Daryl cut her off. "How come you couldn't stay put? Why'd ya come down here alone for?"
Shane appeared at the entrance. "Found her eh? What the hell Carol? We've been looking for you for 20 minutes."
She stared at him disbelieving. It had been hours, she was sure of it.
Shane came forward and rested on one knee in front of her. He turned his head and looked up at Daryl. "She hurt?"
"I'm right here, why don't you ask me?" Carol lowered her eyelids and let the irritation in her tone speak for her.
"'cause I get the impression you don't listen. Seriously. We weren't gone that long. Do you know how dangerous it is out here wandering alone with nothing but a knife and your...skills?"
Carol glared at him. "I was just trying to save us some time is all. She looked past Shane to Daryl who was now standing. "Did you see them? The walkers."
"Naw, there was nothin' out there when we came up. Nothin' came running when we were out hollerin' your name neither." He put a finger to the side of his head and pointed at his eye. "I think you might be seeing things in this heat." Daryl turned away and exited the shed.
Shane stood and offered Carol his hand. She muttered "sorry" and followed him out of the shed back to the house. They both were silent but walked flanking her on each side. Carol was the first one to broach the silence. "I thought we could maybe bring the truck down here and get the tools."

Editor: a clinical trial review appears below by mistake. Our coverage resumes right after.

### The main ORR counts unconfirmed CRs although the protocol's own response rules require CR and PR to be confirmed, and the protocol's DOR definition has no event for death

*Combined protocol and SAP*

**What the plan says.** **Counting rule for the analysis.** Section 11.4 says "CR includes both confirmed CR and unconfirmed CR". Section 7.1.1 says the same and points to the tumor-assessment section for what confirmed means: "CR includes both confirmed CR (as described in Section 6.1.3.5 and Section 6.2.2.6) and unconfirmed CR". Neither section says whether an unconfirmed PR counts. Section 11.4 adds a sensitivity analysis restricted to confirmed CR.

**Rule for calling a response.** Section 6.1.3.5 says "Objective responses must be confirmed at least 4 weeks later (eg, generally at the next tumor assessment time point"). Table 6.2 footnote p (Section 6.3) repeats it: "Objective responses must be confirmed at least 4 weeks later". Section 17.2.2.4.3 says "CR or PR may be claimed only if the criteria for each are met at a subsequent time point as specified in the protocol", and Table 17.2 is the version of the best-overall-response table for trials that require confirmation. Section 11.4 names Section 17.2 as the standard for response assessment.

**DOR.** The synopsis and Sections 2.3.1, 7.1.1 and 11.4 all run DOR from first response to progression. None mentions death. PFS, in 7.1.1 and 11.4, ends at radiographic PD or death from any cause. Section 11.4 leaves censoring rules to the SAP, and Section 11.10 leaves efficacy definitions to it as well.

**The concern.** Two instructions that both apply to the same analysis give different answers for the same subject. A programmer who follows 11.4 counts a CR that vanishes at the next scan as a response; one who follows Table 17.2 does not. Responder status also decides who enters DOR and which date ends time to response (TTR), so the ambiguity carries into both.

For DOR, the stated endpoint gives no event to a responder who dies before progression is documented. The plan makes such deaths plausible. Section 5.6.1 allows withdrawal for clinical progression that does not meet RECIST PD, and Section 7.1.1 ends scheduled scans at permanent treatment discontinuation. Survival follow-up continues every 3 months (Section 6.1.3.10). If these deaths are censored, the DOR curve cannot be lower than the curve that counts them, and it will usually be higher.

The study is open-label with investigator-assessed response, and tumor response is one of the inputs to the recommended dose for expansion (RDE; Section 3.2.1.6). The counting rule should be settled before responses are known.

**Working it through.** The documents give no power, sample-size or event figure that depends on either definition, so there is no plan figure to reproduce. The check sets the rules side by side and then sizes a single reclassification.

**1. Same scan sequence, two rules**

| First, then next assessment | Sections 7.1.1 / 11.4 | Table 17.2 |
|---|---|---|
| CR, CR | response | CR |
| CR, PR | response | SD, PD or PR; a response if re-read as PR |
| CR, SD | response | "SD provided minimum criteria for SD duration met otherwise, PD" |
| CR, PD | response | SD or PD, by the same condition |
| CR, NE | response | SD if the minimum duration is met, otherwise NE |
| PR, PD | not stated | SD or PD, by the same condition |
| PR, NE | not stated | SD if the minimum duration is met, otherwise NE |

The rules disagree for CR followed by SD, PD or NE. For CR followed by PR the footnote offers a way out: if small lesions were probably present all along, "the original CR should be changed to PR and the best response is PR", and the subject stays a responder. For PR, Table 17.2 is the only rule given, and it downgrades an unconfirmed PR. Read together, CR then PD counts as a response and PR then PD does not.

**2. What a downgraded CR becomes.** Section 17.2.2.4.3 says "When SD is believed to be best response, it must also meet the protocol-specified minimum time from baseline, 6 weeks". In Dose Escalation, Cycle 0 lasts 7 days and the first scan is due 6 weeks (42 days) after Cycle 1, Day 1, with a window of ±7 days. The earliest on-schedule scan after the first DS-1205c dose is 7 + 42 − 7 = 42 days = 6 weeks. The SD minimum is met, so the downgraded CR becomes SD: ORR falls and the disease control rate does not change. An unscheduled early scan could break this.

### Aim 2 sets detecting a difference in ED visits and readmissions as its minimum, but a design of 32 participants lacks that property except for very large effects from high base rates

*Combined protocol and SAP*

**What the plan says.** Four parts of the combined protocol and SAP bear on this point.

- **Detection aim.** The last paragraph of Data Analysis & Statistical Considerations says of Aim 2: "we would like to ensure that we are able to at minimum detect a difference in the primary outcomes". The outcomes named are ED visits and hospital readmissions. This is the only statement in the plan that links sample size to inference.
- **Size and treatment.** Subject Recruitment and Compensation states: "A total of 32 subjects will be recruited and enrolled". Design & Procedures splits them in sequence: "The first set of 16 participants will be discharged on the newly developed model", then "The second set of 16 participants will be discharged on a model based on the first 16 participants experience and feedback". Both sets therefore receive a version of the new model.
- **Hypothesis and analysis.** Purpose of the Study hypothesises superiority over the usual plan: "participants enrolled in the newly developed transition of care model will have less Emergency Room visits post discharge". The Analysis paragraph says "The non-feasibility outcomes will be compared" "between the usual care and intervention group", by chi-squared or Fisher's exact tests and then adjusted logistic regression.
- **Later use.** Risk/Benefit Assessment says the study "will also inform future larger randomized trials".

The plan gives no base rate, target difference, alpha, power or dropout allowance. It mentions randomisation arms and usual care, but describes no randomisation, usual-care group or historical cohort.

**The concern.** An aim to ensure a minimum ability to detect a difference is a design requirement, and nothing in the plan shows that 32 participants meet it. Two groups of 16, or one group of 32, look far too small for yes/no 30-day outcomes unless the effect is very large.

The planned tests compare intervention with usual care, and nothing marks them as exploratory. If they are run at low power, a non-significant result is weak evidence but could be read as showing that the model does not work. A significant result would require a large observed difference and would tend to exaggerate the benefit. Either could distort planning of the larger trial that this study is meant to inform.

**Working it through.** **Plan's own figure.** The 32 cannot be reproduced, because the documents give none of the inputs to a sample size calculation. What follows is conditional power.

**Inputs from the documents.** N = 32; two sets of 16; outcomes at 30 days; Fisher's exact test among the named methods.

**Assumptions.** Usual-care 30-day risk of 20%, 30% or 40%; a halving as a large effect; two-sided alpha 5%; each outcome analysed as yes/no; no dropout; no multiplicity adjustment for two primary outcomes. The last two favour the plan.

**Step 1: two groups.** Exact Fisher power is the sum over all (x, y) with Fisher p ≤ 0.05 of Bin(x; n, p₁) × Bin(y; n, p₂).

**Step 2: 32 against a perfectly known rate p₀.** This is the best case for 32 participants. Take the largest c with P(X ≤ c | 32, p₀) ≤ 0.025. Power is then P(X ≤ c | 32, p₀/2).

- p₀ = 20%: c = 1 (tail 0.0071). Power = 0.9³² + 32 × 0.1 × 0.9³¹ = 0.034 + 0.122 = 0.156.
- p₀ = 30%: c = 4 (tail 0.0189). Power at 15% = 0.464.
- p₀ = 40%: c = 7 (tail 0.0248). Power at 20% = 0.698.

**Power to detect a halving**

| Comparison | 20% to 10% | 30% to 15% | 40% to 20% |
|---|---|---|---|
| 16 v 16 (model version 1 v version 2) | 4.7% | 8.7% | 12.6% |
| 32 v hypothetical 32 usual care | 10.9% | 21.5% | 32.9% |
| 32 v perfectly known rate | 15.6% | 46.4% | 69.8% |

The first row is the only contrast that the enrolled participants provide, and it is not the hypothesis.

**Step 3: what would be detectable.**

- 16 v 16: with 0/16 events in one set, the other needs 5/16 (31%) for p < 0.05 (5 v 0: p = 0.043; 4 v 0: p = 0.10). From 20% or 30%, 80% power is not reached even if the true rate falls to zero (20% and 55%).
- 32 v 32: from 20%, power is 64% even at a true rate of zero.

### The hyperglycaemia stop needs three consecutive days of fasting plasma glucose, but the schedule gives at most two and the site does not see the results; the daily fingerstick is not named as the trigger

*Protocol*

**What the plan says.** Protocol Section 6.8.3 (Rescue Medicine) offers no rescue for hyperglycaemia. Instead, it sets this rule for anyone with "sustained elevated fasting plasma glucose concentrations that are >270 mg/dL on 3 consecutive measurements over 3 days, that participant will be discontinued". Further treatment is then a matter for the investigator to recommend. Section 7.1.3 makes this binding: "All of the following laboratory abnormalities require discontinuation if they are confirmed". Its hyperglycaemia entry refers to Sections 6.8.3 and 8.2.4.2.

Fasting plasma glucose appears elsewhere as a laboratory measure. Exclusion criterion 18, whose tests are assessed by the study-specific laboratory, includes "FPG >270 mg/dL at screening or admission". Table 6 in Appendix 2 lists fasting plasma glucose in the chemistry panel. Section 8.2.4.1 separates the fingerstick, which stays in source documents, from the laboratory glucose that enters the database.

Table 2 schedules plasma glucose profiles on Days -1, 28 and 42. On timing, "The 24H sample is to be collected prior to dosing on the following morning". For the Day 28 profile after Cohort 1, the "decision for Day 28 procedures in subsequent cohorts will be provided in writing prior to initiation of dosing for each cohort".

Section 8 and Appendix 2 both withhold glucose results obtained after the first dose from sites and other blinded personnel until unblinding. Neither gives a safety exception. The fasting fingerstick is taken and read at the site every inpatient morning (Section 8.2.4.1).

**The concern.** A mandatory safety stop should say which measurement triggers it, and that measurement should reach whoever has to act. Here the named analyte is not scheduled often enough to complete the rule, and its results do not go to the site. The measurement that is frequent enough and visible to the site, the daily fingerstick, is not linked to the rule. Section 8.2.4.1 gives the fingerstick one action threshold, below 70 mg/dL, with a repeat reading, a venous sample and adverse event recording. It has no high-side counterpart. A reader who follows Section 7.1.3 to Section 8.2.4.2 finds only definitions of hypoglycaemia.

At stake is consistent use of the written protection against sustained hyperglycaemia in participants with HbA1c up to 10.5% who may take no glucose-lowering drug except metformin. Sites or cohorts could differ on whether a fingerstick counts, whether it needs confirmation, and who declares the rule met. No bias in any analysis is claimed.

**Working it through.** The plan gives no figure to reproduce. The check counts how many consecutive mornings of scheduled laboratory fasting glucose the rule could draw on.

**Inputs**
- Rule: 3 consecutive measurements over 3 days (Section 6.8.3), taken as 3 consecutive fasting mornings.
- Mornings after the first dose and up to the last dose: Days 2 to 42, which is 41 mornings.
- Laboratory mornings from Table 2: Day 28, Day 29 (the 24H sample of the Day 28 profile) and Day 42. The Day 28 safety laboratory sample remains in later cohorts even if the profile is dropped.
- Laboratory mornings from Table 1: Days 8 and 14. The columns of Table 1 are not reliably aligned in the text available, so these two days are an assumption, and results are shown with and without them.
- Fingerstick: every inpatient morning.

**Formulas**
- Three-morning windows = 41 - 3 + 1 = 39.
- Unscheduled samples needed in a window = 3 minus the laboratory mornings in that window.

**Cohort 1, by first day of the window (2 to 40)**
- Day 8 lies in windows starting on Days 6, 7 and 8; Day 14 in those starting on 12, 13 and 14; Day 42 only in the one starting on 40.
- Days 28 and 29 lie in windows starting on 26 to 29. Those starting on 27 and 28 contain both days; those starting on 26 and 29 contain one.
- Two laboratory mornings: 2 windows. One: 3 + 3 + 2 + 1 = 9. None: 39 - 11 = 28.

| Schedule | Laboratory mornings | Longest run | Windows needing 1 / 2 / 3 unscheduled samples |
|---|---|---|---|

"Sure, Carol, whatever you want." Shane stared ahead and picked up his pace. Carol scampered to keep up with him but felt a hand on her left arm. She turned and saw Daryl shake his head at her. She slowed down and Shane stormed ahead.
"Let him go and burn it off, he'll be alright in a minute. He just doesn't like it when he's not in control of a situation. Don't do that again okay? We stay in groups for a reason." Daryl kept an easy pace beside her and they reached the house together. Shane was sitting on the steps glaring down the drive.
"We best get this circus back on the road before it gets dark. I'm going to go clear out the shed and I'll meet you both back here in a half hour." He looked directly at Daryl. "Don't let her out of your sight, we won't have another 20 minutes to dick around." Shane stormed off toward the truck and she watched as he yanked the ball cap from his head and tossed on the seat before climbing in.
"Don't let him bother you." Daryl watched him drive off and turned his attention to the house. At the door he swept to the side and let Carol enter. "Ladies first." He said and attempted a smile. Carol gave him a nod of thanks and did her best to return a smile though her mind was elsewhere.